What’s remarkable is the rapidly rising share of populations with essentially low productivity and third-world achievement levels (haredim + arabs) compared to the current prime-age working population. This means that the yawning gap between the G7 and Israel in productivity is unlikely to close and may in fact widen even further going forward.All of this would put further pressure on educated Israelis to contribute even more, leading many to simply pack their bags. And increasingly, many indeed do that.

I’d be happy for anyone to come with additional evidence on this topic.

 
Hide 111 CommentsLeave a Comment
Commenters to Ignore...to FollowEndorsed Only
Trim Comments?
    []
  1. Please keep off topic posts to the current Open Thread.

    If you are new to my work, start here.

  2. notanon says:

    as the diaspora destroys the ethnic and social cohesion of the West the original reason for zionism decreases

    (until the level of social cohesion drops below the minimum necessary and the West collapses into ethno-sectarian civil war).

  3. Yevardian says:

    it is far more peaceful than even a few decades ago

    Sorry, what? I don’t even have a dog in this fight, but c’mon, that’s patently false.

    • Replies: @Thulean Friend
    , @Dmitry
  4. Yevardian says:

    I don’t think Haredim are inherently dull-witted though at least. Though perhaps two centuries of ‘boiling-off’ of the more creative/talented/independent-minded of the original Haredi population might have changed their overall profile. To what degree Haredim are different from pre-Haskalah Jewry in general I don’t know.

    • Replies: @Thulean Friend
    , @BlackFlag
  5. @Yevardian

    Think about it. The last serious internal conflagration was arguably the intifada in the late 1990s/early 2000s. True, Israel got its nose bloodied in the 2005 scuffle with Hezbollah, but that was largely a defence reaction from the Lebanese side due to Israeli incursions and Israel had the escalation dominance. The Israelis simply decided it wasn’t worth the price and pulled back. Hezbollah was strong enough to resist but far too weak to attack with a proper army on Israeli territory. That hasn’t changed. Since then, Israel has occasionally pounded the Gaza Strip and received a few missiles in return (most of whom either miss their targets or are intercepted by the Iron Dome). If you add up all the body bags during the intifada, it doesn’t come close to the post-2005 period.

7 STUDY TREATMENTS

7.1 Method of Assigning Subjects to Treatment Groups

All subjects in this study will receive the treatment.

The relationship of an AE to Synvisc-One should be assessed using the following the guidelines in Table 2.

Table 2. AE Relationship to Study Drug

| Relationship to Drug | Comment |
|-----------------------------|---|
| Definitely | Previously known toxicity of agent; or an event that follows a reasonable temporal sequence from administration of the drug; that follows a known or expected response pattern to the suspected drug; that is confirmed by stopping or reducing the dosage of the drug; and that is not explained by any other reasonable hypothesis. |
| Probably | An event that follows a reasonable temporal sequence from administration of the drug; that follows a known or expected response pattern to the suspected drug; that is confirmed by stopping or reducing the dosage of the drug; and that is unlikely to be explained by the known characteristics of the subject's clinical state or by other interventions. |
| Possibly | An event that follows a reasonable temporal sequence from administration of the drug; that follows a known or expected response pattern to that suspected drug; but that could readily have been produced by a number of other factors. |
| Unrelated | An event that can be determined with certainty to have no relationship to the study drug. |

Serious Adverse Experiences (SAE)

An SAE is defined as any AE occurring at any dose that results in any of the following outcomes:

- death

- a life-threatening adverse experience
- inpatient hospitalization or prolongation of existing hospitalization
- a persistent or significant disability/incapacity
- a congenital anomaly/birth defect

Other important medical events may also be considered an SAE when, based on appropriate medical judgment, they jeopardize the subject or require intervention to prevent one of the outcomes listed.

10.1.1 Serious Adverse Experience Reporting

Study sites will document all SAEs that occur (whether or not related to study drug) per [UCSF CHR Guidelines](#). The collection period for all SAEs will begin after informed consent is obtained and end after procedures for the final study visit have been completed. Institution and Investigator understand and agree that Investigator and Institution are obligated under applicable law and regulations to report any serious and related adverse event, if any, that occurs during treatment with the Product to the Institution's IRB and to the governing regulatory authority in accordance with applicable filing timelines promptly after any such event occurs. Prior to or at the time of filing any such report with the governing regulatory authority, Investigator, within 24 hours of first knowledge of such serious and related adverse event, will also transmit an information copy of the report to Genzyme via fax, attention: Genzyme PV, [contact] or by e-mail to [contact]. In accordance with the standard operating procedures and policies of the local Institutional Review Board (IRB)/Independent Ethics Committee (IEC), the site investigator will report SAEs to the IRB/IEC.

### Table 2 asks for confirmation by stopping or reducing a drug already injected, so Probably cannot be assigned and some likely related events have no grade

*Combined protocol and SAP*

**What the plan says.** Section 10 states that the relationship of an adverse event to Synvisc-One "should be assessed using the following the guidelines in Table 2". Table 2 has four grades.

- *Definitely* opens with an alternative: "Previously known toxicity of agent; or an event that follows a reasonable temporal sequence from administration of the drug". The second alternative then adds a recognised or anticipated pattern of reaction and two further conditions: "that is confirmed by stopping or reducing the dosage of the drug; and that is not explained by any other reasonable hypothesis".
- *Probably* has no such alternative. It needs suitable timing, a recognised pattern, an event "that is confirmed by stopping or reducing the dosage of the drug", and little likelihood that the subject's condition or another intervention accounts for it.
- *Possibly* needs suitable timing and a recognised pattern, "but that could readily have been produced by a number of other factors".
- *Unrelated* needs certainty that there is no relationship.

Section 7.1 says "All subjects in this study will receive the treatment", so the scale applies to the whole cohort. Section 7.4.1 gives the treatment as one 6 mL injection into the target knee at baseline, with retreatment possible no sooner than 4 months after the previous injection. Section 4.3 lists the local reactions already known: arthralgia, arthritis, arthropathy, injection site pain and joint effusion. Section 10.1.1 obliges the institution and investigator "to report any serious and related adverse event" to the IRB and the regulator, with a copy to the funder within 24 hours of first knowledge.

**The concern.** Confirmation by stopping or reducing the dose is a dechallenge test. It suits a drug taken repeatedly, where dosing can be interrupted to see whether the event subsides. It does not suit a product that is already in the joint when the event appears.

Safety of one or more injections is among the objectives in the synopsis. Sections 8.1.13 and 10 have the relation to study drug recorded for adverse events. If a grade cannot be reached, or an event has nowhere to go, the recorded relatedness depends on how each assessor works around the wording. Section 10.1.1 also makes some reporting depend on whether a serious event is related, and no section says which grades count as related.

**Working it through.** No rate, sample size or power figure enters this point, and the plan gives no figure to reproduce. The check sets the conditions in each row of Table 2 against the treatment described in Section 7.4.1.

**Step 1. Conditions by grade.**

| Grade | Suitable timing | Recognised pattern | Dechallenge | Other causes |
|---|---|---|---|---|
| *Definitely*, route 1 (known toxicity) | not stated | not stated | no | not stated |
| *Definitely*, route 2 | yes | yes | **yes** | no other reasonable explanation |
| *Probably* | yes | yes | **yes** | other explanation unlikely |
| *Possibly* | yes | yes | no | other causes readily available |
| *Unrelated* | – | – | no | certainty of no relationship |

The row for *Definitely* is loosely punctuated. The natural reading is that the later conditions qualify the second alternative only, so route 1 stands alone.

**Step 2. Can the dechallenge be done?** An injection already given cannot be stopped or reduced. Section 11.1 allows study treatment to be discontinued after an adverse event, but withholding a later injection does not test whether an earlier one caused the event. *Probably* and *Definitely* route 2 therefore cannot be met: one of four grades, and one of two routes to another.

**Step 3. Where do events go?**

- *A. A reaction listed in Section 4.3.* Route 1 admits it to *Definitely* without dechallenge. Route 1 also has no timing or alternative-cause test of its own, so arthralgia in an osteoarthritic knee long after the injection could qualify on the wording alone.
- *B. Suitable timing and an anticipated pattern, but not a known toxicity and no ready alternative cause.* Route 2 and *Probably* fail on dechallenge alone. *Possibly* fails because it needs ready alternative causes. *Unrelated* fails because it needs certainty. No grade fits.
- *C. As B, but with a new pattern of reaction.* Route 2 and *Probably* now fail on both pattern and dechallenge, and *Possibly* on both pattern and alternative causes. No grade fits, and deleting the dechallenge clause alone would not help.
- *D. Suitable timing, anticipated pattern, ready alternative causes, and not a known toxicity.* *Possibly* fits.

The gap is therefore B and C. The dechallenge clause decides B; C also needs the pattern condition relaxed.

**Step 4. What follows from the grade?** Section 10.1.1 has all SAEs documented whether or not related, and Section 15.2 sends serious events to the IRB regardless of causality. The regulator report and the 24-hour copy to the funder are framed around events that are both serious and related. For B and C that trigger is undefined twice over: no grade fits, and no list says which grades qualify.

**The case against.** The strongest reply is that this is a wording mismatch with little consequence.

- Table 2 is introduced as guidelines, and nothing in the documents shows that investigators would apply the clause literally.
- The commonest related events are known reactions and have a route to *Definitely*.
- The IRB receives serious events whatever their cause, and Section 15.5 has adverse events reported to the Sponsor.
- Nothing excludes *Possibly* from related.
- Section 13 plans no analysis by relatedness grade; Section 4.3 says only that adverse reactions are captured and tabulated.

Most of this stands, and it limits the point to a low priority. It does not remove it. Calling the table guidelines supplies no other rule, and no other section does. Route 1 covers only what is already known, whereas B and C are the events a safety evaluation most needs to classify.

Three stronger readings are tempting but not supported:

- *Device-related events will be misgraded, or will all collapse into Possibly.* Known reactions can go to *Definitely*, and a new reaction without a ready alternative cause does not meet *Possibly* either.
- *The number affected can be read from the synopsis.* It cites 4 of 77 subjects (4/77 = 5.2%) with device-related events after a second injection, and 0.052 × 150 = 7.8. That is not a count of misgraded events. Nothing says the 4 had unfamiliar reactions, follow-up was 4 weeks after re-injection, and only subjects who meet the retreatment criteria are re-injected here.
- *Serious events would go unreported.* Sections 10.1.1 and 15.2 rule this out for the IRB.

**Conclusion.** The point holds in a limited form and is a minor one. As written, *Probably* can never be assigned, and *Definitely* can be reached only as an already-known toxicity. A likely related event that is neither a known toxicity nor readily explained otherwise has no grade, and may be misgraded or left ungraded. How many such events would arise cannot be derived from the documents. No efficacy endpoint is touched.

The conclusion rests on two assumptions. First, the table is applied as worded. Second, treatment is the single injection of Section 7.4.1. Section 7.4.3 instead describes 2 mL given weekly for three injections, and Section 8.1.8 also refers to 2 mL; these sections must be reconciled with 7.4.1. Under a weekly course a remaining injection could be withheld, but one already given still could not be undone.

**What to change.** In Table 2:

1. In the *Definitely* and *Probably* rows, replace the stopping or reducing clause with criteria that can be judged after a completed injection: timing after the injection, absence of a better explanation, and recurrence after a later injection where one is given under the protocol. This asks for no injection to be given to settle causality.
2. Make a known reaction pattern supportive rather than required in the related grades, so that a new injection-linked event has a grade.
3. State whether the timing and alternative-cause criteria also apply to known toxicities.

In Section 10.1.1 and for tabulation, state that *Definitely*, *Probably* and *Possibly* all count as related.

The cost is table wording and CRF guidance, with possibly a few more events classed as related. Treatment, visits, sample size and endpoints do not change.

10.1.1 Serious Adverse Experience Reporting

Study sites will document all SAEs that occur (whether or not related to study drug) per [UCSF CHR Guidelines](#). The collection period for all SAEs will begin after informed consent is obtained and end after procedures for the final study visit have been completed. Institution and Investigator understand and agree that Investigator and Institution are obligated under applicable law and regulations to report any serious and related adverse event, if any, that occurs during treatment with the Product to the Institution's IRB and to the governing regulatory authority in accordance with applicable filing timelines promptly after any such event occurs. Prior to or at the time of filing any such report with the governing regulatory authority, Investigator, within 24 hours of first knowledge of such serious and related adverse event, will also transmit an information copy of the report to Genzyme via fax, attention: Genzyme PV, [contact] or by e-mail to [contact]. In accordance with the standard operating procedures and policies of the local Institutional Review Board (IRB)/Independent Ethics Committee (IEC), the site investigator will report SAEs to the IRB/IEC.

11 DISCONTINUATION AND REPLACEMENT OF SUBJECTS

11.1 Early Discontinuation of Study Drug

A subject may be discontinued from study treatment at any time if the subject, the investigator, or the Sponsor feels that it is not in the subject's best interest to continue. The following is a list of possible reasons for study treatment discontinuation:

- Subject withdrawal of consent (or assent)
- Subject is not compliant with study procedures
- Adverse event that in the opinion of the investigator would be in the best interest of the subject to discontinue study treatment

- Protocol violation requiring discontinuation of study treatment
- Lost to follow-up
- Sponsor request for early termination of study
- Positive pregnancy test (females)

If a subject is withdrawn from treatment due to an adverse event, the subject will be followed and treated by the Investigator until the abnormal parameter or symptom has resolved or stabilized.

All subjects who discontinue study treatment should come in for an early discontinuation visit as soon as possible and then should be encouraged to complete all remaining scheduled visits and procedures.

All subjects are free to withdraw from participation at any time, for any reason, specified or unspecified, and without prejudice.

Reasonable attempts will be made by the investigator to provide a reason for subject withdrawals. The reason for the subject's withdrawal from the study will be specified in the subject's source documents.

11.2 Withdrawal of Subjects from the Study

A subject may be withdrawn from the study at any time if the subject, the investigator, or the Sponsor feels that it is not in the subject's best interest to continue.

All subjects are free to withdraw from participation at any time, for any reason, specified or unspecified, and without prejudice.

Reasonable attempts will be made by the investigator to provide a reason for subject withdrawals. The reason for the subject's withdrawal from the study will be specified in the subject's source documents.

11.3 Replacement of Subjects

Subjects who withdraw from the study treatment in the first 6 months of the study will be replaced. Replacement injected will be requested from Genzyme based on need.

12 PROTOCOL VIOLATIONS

It gets even more dramatic is when you go further back, to 1973. Israel was in very dire straits and the air lift from the US did play an important part in solving a very real crisis, as many Israeli statesmen later confessed in their biographies. Nothing like that is even conceivable today, not just because the Israeli army is far more impressive today but also because its diplomatic relations are far stronger. It is close with a number of Arab countries and aside from the one-off rant about the Palestinians, Erdogan basically accepts their legitimacy. Israel is safe. Even Iran, supposedly the new ‘Nazi Germany of the Middle-East’ is not an existential threat. Don’t ask me. Ask the Mossad:

    This is precisely why the emigration is remarkable. Israel has never been safer or more prosperous, yet the emigration rate of highly skilled Israelis is picking up. That should be a nightmare for you if you were an Israeli policymaker, because the problem is home-grown.

    The chart comparing the demographics between prime-age workers and the 1st grade in 2016 is crystal clear: there will be an increased pressure in the decades ahead on an ever smaller share of highly skilled Israelis to carry a larger and larger burden on sustaining the high living standards as the average sinks lower towards third world levels.

    Many of these highly skilled Israelis will simply shrug their shoulders and pack their bags. That was Dmitry’s point and he was right. You can’t sustain a 1st world economy with an increasingly third world population, at least if your smart fraction are packing their bags at an ever-increasing rate. I thought that Israeli patriotism would be sufficient to stop that but apparently not. And Israel is not a meek country by any stretch, so if that can happen to them then none of us are safe if we don’t maintain high living standards.

    Maybe this can also be a gentle pushback to the “smart fraction” theory, namely that averages also matter. Smart fractions alone may not be enough.

    • Replies: @Denis
    , @Mr. XYZ
  6. AaronB says:

    Well, I’m moving to Israel, so this should go a long way towards offsetting any smart fraction emigration.

    Quality not quantity.

    • LOL: Anatoly Karlin
  7. What matters in this debate is not the quantity of the emigration but the quantity. Israel sees low overall levels of emigration, but surprisingly high levels of emigration.

    Hmmm, at first I thought this was an interesting point, but it turns out it was an interesting point.

    • LOL: Thulean Friend
    • Replies: @Thulean Friend
  8. @Yevardian

    The Ashkenazi Haredim are definitely not dullwitted. They are the source of the vast majority of the West’s Jewish intellectuals in the original sense, pre-secularisation. So the latent genetic potential is there. However, not all Haredim are Ashkenazi in Israel.

    More importantly, even very smart people will be useless if they are not educated properly and given the right social framework to progress. That’s why the Jewish community remained in ignorance Before the European enlightenment came knocking (or bulldozing) on their door. That’s why North Korea remains a mess today and why Maoist China was a disaster. It’s not enough with the genetic basis, if it isn’t used properly. Reading Torah all day is useless in a modern world where national power equals economic strength and high-tech supremacy.